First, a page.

Silicon process produces pocketsBy Kimberly Patch, Technology Research News
Less can give you more, according to a group of Toshiba researchers who have developed a method for creating silicon membranes backed by empty spaces of various shapes. The silicon-on-nothing structure gives silicon new attributes that may lead to better microchip-based sensors.
The researchers came up with the technique after closely examining results from a similar technique that was limited to producing silicon membranes over small, spherical spaces. Microscope images showed that the diameters of the fabricated spaces were larger than those of the trenches used to initiate the spaces, said researcher Ichiro Mizushima, a specialist at Toshiba.
With this in mind, the researchers made larger shapes by arranging the trenches close together, Mizushima said. The silicon-on-nothing structure was not a difficult step once they had proved that the empty spheres could be connected, according to Mizushima.
The researchers are also looking to apply the technique to micromechanics processes, according to Mizushima. Fabricating microelectromechanical systems (MEMS), which are tiny machines built on computer chips, often requires building moving parts on layers of material that have to be removed at the end of the process. The silicon-on-nothing technique could simplify MEMS fabrication.
The silicon-on-nothing structure is more fragile than the usual silicon-on-insulator configuration used to make computer chips, and therefore isn't likely to replace it for most uses, said Sandip Tiwari, a professor of electrical engineering at Cornell University, and director of the school's nanofabrication facility.
However, the attributes of silicon backed by a vacuum makes it better for some specialized uses where a more sensitive material is a plus. "This could be quite useful -- silicon membranes like this are used in many sensor-like applications," Tiwari said.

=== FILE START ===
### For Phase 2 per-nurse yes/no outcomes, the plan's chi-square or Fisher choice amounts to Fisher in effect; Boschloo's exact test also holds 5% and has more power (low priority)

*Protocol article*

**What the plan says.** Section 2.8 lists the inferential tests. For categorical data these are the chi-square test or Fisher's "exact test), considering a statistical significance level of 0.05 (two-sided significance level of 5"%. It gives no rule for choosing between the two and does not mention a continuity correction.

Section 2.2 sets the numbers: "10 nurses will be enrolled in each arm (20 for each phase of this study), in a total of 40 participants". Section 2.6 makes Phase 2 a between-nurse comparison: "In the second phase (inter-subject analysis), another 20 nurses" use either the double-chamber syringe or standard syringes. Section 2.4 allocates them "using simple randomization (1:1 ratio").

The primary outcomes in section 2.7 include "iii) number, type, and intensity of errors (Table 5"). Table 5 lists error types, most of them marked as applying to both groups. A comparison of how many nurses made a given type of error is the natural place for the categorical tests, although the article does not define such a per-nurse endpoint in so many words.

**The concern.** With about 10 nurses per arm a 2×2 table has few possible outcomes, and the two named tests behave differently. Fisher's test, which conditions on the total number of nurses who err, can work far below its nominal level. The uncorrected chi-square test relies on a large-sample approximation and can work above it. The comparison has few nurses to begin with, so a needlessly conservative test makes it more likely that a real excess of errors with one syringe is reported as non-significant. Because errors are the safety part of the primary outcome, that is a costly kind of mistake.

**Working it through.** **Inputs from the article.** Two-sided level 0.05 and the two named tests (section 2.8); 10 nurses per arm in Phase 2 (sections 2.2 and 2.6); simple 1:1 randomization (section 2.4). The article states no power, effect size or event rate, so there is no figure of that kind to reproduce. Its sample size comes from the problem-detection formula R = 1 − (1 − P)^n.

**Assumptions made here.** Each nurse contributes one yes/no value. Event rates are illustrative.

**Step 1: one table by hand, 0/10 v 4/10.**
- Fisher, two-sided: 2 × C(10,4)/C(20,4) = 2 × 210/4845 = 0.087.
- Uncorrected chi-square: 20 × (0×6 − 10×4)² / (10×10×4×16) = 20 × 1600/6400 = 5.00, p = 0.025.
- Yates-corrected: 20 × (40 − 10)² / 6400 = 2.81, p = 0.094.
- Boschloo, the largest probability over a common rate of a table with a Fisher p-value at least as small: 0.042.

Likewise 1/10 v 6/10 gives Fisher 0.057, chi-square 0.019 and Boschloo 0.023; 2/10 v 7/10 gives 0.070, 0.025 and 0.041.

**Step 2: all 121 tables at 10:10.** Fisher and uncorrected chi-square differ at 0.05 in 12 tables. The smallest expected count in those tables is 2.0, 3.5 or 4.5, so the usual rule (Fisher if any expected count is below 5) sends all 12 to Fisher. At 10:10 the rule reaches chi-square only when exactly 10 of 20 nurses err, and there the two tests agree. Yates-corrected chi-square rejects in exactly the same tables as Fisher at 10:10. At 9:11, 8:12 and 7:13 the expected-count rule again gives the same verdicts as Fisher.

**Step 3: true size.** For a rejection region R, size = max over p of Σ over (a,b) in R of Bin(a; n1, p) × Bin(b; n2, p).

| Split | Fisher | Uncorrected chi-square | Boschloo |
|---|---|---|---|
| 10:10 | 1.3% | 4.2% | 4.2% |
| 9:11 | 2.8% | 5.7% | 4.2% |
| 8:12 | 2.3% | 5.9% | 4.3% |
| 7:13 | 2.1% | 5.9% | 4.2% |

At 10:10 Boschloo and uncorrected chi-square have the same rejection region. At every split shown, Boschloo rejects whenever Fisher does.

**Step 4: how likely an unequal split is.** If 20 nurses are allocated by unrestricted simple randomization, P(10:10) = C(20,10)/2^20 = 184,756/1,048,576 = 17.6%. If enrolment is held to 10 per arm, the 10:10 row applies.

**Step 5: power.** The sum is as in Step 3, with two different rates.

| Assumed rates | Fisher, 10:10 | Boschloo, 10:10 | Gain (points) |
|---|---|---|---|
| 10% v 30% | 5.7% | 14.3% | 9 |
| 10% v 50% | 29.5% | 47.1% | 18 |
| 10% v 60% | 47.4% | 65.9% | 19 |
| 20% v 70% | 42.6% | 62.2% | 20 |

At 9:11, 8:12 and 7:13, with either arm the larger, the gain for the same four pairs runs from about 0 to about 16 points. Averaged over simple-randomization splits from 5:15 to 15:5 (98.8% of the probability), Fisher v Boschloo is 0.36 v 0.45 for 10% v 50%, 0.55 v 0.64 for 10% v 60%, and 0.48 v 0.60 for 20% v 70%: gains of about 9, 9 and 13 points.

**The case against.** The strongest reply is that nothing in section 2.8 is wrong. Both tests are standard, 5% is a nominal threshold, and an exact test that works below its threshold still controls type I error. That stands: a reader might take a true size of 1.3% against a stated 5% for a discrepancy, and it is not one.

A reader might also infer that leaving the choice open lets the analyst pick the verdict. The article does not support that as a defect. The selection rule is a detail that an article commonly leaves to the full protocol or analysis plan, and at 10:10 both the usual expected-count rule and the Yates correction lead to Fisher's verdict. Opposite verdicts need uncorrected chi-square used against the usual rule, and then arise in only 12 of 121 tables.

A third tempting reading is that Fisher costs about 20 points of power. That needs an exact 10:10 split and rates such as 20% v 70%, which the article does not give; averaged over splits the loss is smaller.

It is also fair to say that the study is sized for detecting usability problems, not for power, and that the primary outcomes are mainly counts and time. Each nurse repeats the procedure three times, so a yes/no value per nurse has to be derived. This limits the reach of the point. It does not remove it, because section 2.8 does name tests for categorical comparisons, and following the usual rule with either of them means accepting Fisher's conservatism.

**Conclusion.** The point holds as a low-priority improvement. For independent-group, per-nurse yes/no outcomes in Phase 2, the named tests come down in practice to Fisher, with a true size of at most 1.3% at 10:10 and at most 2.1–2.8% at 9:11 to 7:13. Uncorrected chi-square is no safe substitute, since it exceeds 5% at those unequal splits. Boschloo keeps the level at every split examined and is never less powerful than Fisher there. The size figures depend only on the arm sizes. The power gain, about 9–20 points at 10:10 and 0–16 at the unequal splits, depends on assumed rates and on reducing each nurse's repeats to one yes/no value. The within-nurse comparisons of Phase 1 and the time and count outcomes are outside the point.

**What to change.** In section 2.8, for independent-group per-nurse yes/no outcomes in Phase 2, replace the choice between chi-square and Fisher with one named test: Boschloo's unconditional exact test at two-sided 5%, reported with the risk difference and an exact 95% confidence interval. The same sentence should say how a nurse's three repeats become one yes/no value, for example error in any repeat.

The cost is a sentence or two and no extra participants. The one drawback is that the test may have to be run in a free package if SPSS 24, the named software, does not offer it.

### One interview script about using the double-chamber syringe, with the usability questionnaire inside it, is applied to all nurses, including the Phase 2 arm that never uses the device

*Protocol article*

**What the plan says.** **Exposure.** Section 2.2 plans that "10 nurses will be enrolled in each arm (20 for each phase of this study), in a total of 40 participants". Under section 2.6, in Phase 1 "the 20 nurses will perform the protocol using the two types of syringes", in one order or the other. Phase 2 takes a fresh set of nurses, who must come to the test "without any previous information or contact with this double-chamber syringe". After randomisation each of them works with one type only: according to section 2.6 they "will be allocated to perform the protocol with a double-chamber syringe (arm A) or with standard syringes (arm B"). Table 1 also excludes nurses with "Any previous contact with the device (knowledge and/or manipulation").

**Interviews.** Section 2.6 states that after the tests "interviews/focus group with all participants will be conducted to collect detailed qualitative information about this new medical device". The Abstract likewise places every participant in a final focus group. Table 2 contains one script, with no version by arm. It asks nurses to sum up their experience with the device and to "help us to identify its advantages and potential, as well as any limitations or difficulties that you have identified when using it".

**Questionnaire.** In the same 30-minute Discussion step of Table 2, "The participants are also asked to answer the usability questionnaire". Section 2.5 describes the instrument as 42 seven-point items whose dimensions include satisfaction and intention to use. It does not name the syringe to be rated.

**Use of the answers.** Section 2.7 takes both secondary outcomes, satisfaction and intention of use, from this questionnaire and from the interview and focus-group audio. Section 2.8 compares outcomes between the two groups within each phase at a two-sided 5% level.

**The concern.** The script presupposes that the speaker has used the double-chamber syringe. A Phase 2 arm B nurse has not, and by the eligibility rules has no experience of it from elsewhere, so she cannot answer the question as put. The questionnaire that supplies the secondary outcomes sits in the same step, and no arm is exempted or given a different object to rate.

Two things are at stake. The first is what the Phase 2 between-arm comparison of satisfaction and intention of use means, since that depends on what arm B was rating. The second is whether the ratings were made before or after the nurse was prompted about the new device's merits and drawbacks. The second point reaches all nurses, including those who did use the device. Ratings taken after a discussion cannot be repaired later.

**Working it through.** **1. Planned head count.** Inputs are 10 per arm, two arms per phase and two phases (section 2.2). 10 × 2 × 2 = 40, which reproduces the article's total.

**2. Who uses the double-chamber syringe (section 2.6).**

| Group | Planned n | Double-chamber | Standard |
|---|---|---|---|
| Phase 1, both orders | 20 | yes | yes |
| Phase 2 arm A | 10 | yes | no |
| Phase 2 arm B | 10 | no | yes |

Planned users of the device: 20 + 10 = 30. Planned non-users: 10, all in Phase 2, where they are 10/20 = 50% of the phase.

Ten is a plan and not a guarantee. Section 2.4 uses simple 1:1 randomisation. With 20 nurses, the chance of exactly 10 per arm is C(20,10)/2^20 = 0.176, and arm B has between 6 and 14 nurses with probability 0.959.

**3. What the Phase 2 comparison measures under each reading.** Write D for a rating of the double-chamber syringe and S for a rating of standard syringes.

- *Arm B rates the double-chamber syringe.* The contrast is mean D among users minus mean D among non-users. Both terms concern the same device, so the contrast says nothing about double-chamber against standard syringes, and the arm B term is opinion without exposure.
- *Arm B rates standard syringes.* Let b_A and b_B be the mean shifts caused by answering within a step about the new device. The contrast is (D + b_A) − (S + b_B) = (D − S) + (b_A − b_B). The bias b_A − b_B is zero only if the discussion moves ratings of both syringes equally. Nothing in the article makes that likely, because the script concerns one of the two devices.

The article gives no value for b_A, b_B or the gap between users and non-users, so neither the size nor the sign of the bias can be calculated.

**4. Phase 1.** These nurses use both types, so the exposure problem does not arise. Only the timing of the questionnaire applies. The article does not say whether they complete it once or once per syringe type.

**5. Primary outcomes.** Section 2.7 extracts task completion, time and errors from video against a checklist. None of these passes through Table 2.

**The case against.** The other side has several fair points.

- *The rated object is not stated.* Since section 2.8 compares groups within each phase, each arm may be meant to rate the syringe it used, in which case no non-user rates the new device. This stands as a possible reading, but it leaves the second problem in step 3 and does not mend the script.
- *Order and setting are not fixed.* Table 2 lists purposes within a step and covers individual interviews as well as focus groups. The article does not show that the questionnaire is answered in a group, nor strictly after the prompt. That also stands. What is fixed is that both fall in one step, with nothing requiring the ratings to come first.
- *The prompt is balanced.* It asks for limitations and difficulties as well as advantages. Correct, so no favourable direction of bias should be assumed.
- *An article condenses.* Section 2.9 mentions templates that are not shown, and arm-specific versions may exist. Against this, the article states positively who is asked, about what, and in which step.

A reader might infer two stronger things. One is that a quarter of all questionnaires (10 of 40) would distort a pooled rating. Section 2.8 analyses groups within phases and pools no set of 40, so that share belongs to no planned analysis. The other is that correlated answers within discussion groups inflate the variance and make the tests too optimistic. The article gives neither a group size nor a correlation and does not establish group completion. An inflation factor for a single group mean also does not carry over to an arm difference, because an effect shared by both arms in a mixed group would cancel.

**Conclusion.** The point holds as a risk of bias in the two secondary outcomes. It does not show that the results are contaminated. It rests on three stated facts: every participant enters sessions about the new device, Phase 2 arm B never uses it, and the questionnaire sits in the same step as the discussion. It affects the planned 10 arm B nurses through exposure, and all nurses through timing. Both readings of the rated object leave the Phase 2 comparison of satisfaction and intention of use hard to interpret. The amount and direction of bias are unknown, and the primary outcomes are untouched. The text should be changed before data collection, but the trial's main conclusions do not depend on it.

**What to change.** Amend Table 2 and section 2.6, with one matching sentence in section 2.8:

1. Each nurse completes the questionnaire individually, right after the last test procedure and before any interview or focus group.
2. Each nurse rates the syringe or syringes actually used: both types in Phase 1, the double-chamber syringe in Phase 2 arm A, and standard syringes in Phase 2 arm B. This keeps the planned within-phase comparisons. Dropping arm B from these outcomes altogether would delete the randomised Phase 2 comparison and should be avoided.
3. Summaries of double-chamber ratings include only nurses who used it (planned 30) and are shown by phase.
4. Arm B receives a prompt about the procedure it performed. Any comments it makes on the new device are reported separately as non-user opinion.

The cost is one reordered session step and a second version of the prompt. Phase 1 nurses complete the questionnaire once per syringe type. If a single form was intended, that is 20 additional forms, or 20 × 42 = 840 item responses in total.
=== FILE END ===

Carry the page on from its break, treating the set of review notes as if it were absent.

The silicon-on-nothing structure is more sensitive to changes in electric potential because it has low permittivity, said Tiwari. The permittivity, or dielectric constant of a material, is a measure of how much the material resists the flow of electrons. The silicon-on-nothing structure allows for a "permittivity of one -- the lowest we can get -- underneath the silicon,” said Tiwari. Bulk silicon has a dielectric constant of 11, while silicon backed by silicon oxide has a dialectic constant of about four, he said.
Low permittivity allows electrons to flow more easily, and this flow can be measured. The lower a material's permittivity, the more subtle the electrical changes it can sense. This same attribute allows devices made using the silicon-on-nothing structure to run on less power.
"It probably is useful for a number of interesting things that we haven't even thought of yet," said Tiwari. Its higher sensitivity may allow it to amplify higher frequencies, giving rise to higher frequency wireless phones, he said. In addition, a silicon-on-nothing transistor could be filled with liquid to make, for example, a temperature sensor, Tiwari said.
The-silicon-on-nothing technique could be applied to computer chip fabrication sometime in 2005, according to the researchers.
Mizushima's colleagues in the research were Yoshitaka Tsunashima, Tsutomu Sato and Shuichi Taniguchi. They published the work in the November 13, 2000 issue of Applied Physics Letters. The work was funded by Toshiba Corp.
Timeline: 5 years
TRN Categories: Semiconductors and Materials; Integrated Circuits
Story Type: News
Related Elements: Photo 1, Photo 2; Technical paper, "Empty-Space-in-Silicon Technique for Fabricating a Silicon-on-Nothing Structure," Applied Physics Letters, November 13, 2000
December 20/27, 2000
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